Just as McCarthy – who had remained calm – was moving away from the conversation, Mike Rogers (R-AL) stepped up.

According to POLITICO, Rogers’s anger toward the Freedom Caucus holdouts had been growing over the past couple of days, and he was particularly enraged by a possible deal to grant Gaetz a position as head of a subcommittee on the House Armed Services Committee, which Rogers will now chair.

Following McCarthy’s movements, the C-SPAN camera barely caught Rogers lunging at Gaetz.

Rogers had to be held back by Richard Hudson (R-NC).

Rogers is 64, by the way; Gaetz just 40.

MCCARTHY WINS: Wild fight for Speaker included feuds, fiascos, and near-fisticuffs


Other members of the House looked on in shock.


The Inimitable Katie Porter

While all of this was going down – the votes, the drama, the near-fisticuffs – Katie Porter sat nonchalantly reading Marc Manson’s The Subtle Art of Not Giving a F*ck.

Kudos, Katie, for once again saying more by saying very little.

The Voice Vote

By this point, the Republicans were exhausted and ready to call it a day. They motioned to adjourn, but the Dems, relishing the moment and the division within the ranks of their rivals, were having none of it.

In one of the funnier moments, when the adjournment was put up for a voice vote, they shouted it down.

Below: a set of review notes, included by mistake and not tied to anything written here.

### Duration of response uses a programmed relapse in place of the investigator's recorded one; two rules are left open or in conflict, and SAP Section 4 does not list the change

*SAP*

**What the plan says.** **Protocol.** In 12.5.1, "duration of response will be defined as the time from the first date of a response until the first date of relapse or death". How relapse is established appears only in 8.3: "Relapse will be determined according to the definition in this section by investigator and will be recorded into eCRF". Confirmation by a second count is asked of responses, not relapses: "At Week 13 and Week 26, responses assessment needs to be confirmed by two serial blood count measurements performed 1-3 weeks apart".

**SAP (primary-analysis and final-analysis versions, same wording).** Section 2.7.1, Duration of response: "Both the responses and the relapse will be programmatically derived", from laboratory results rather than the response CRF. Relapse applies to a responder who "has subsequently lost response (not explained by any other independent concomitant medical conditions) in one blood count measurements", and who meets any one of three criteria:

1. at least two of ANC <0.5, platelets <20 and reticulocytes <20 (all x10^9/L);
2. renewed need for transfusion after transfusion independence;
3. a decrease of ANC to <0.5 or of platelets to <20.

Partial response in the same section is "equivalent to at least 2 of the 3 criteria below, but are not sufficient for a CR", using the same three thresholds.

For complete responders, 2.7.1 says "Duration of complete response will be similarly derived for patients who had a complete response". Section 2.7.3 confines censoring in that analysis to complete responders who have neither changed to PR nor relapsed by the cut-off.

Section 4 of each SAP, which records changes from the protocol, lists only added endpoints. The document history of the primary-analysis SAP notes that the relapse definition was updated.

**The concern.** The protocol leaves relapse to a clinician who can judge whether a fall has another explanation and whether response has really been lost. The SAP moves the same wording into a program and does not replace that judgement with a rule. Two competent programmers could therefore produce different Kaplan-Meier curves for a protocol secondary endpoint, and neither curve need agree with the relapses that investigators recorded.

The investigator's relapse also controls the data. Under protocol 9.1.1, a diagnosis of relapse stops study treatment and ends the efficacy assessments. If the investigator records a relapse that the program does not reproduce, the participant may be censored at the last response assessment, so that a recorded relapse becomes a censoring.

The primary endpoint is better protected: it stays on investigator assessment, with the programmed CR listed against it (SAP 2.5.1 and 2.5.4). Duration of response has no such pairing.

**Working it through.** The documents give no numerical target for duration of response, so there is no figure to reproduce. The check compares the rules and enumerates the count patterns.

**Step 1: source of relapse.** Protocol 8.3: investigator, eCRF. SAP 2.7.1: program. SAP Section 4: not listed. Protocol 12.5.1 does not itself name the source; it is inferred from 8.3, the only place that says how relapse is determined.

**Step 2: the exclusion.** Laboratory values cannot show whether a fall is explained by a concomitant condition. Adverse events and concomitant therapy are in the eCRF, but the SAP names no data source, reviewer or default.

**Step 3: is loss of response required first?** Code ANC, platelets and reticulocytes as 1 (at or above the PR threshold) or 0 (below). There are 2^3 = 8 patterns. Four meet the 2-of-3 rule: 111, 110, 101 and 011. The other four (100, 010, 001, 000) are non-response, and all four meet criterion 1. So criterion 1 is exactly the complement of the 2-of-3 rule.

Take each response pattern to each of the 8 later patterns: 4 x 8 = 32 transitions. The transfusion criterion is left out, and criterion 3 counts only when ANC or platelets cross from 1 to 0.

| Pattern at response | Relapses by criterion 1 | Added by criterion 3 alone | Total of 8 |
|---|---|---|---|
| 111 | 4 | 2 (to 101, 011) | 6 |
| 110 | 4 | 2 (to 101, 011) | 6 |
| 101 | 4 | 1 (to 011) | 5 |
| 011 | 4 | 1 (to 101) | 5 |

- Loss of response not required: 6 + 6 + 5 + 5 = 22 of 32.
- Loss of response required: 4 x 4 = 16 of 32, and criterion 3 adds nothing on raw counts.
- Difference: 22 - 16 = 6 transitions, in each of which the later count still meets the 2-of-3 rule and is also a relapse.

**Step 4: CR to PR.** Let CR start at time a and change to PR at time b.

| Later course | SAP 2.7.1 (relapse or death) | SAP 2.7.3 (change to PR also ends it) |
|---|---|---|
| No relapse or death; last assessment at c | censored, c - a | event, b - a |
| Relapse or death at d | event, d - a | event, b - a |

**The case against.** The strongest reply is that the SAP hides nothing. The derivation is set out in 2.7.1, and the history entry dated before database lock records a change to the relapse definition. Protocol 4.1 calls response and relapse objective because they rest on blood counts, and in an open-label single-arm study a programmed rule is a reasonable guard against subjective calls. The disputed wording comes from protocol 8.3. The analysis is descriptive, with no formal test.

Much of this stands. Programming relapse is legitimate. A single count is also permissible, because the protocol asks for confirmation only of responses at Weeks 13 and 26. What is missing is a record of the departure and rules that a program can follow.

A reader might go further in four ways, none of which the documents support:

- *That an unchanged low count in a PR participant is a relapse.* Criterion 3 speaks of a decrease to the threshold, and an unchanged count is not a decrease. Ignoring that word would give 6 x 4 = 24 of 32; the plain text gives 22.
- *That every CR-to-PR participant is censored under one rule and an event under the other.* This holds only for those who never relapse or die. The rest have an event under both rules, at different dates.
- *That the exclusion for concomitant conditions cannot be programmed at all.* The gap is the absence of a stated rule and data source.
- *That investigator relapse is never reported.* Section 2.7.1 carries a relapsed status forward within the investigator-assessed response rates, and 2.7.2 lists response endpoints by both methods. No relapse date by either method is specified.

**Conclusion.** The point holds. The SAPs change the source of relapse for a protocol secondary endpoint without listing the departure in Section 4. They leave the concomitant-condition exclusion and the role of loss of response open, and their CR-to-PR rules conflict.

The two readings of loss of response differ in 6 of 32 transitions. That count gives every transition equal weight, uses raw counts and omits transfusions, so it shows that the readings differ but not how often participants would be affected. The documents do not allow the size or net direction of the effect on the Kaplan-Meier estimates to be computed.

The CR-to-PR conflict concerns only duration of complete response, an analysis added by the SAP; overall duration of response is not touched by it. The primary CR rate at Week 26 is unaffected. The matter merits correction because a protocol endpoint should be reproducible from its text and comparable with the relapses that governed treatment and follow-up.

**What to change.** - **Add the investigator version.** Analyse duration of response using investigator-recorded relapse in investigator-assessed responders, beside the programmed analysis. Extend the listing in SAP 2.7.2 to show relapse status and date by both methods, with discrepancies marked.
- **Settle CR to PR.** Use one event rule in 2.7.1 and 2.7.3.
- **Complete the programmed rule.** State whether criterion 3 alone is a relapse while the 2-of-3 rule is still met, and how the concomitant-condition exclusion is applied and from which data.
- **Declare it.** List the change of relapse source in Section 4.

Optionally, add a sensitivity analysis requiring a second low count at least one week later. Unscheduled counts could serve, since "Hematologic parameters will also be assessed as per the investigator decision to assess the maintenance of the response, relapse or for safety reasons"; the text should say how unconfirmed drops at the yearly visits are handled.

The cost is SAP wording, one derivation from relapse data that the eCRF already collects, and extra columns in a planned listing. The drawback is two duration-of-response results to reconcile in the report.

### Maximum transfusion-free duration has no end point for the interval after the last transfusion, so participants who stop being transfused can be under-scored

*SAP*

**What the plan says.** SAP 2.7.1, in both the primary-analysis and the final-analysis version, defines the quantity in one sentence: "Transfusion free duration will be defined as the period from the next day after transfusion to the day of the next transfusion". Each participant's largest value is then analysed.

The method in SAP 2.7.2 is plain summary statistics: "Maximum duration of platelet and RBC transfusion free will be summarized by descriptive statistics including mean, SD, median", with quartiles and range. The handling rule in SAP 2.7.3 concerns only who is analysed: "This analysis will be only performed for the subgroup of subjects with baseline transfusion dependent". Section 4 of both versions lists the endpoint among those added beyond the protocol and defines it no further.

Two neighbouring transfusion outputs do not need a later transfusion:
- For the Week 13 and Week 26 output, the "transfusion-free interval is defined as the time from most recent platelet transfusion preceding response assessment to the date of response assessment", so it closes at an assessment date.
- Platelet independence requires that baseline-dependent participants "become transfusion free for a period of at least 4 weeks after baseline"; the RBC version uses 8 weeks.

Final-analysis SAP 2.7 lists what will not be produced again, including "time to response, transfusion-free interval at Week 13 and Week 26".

The Adjournment Tally

Members were supposed to get fifteen minutes to vote on adjournment after that, but things continued to go haywire.

At the last moment before time expired, the yeas beat out the nays – but then they didn’t – because all of a sudden votes began switching from yeas to nays – against adjourning.

Why? Well, it appears that McCarthy’s contingent realized after some floor discussions that they had enough people to pull it off.

CNN Flubs It, But McCarthy Still Wins

Gaetz did not vote yes, instead sticking to voting present.

But it was still enough for McCarthy, as Eli Crane (R-AZ), Andy Biggs (R-AZ), Bob Good (R-VA), and Matt Rosendale (R-MT) switched their votes from an opposing candidate to “present,” lowering the threshold for victory and giving McCarthy the win.

Susan Cole Steals the Scene

(House of Representatives)

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Following those switches, Ryan Zinke (R-MT) got to vote last, and declared his ballot for “the next speaker,” McCarthy.

The Republicans erupted in applause, a line of people rising to congratulate the new speaker.

Amongst all this tumult, though, the ever-steady House reading clerk, Susan Cole, simply noted the vote with a flat-toned “McCarthy,” causing a roar of laughter – the cherry to top it all off.

Afterward, the House proceeded with the appointment of officers, an orderly matter after a rather disorderly evening.

To stay up-to-date on all the Republicans are doing wrong, follow Ross on Twitter: @RossRosenfeld

Ross Rosenfeld

is a news analysis and opinion writer whose work has also appeared in the New York Daily News and Newsweek. He lives in New York.